July 5th, 2011 §
I just passed the second anniversary of donating a kidney to a former stranger, now a friend. And I will tell the story sometime about how that all came to be, but today I just wanted to write down a few things I learned.
My brain is iffy, but my body is strong. I always had this nagging fear that there was some hidden thing really wrong with my health. But I had so many tests leading up to this transplant, and I forced so many medical people, both doctors and friends, to review the tests that I know for a fact that I am very, very healthy. That is a gift and on some level, a relief.
Being different is a good thing. When it comes to schools of thought, I’m the fish swimming in the other direction a lot of the time. In the stories of other living donors, I have seen that our road less traveled is saving lives. (Is that enough cliches in one paragraph?) We are a little peculiar in that we see kidney donation as this very obvious thing. I have two; you need one or you will not live very long. Here, take one. Simple.
Set your mind on what you want. I don’t know how to describe to you how afraid I was of needles when I started the donation process. But I said to myself, “This is not about me, it is not for me. This is about something bigger, and I will get through this.” And I made it through all the blood draws and three or four IV ports without crying, fainting or whining. Much.
People want to get involved when good things happen. Friends and co-workers took care of my dogs and cats, got my car fixed while I was in the hospital, threw me a couple of parties and donated a good chunk of cash to my recipient’s medical bills. It made them happy to be part of it, and I really appreciated the help.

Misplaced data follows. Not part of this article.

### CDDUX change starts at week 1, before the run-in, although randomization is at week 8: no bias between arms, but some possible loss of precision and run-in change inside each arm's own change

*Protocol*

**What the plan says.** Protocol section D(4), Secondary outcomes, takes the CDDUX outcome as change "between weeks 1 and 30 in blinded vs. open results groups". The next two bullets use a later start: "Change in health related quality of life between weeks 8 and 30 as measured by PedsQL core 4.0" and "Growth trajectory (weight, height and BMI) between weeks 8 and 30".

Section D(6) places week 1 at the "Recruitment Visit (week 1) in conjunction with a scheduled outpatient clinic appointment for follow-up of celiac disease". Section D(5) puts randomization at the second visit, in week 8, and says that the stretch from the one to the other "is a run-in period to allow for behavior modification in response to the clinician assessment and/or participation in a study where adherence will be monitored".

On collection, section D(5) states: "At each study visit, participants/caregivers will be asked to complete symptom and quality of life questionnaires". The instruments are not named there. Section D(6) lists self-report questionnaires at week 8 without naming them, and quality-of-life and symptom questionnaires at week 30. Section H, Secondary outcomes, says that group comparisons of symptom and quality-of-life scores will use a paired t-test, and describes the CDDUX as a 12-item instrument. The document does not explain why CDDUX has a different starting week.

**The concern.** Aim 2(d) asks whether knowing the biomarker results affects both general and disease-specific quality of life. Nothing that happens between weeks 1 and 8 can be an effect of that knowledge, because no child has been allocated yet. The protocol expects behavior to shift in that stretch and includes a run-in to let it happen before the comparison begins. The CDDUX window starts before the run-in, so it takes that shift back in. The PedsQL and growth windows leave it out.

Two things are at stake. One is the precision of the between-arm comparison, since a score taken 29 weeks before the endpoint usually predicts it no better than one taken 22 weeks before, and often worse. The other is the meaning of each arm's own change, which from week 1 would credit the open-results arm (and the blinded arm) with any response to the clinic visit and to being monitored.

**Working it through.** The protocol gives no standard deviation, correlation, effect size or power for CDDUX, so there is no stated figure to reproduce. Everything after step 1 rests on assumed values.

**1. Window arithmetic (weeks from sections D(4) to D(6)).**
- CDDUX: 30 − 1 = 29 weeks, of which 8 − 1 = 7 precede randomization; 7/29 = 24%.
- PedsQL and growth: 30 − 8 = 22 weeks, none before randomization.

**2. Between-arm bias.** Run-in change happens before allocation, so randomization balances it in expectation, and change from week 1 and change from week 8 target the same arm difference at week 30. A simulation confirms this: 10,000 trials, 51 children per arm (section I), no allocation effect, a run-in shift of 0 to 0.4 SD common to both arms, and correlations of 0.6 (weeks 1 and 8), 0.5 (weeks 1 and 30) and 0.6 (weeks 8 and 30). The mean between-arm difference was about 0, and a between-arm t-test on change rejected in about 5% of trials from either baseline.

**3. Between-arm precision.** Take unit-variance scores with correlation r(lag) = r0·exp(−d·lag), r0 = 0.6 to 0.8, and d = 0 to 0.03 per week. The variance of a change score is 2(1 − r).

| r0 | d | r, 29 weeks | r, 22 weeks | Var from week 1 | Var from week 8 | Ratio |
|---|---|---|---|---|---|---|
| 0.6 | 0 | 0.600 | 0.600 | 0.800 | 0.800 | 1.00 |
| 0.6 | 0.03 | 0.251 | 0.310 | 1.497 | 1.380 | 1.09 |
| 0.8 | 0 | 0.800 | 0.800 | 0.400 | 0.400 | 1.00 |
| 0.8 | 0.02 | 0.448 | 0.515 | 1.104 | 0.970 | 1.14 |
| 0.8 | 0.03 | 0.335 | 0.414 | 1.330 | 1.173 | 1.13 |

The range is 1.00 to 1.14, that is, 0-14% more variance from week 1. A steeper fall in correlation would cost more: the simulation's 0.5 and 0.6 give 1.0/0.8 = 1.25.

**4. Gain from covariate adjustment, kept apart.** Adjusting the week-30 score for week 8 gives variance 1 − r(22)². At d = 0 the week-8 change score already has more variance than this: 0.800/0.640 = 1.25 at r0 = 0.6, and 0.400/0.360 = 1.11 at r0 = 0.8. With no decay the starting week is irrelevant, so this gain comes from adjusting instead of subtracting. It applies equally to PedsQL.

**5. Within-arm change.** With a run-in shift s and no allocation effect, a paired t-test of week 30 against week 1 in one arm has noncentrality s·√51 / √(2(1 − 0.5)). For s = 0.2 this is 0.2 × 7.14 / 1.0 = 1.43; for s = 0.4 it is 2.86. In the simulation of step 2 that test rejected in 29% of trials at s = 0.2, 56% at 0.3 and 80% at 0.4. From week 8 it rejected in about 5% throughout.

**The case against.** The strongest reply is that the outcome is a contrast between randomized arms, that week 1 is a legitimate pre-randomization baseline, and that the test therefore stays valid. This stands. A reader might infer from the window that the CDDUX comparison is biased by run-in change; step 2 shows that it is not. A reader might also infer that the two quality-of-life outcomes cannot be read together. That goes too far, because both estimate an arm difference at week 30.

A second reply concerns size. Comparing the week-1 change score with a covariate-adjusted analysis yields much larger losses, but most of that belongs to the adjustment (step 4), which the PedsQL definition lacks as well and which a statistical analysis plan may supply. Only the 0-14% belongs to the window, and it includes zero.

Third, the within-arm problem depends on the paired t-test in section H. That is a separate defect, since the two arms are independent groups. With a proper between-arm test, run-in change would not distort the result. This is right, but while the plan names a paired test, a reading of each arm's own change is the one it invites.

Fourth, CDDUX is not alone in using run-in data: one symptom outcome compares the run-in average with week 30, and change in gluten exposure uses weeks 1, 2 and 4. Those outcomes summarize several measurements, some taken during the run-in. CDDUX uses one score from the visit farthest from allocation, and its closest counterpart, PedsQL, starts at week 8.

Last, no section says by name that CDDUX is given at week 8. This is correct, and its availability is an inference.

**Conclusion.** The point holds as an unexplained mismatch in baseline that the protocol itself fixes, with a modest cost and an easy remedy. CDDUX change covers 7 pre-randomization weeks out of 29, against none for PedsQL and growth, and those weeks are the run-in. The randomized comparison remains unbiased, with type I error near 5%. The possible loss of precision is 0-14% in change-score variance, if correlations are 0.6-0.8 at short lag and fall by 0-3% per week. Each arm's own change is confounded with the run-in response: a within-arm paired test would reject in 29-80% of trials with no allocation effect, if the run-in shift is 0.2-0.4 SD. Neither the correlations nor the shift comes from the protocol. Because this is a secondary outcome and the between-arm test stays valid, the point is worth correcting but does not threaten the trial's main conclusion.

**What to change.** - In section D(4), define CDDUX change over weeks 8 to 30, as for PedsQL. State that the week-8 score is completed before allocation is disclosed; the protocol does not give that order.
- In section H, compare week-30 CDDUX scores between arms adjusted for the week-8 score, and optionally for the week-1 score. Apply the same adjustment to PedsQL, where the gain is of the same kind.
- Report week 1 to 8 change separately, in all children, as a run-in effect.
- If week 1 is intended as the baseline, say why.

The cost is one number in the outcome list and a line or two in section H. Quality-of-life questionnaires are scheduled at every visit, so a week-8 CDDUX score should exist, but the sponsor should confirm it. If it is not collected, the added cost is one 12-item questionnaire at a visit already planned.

My aim is true. I have made some pretty radical decisions in my life. I’ve picked up and moved across the country any number of times (OK, four times). I live in a house shaped like half a grapefruit. I’ve taken some big chances on love. I’ve changed careers several times. I’ve taken in some pets that no one else would have. And I donated a kidney to a stranger. Aside from the romances, it’s all worked out pretty well, particularly the kidney donation.
I have man kidneys. Surgical teams see you as a collection of parts, and they make observations about those parts without really thinking about it. So I learned by paying attention that I have freakishly little body fat for a woman my age, and I have the largest kidneys that two leading transplant surgeons had ever seen on a healthy woman. Well, I have one and Anthony has one. His doctor occasionally still exclaims, “Where did you get this thing?!”
There is nothing better than placing your body where your spirit already dwells. I believe that people are interconnected and obligated by their coexistence on this planet to help each other. I believe that any act, however small, to make the world a better place is valuable. Putting my faith in these ideas to the test by giving a kidney to a stranger was an amazing and profound experience.
So that’s me, two years in. I’d do it again tomorrow.
July 5th, 2011 Comments Off
I haven’t blogged here in so long, and it’s not because I have lost interest in living organ donor issues; I just need to change up the format a little to keep myself interested in writing the blog.
I’m not sure exactly what this site needs to be, but probably more observation and less traditional weblogging. Living donation is becoming more common all the time, and there are lots of great sites out there that celebrate donations as they happen.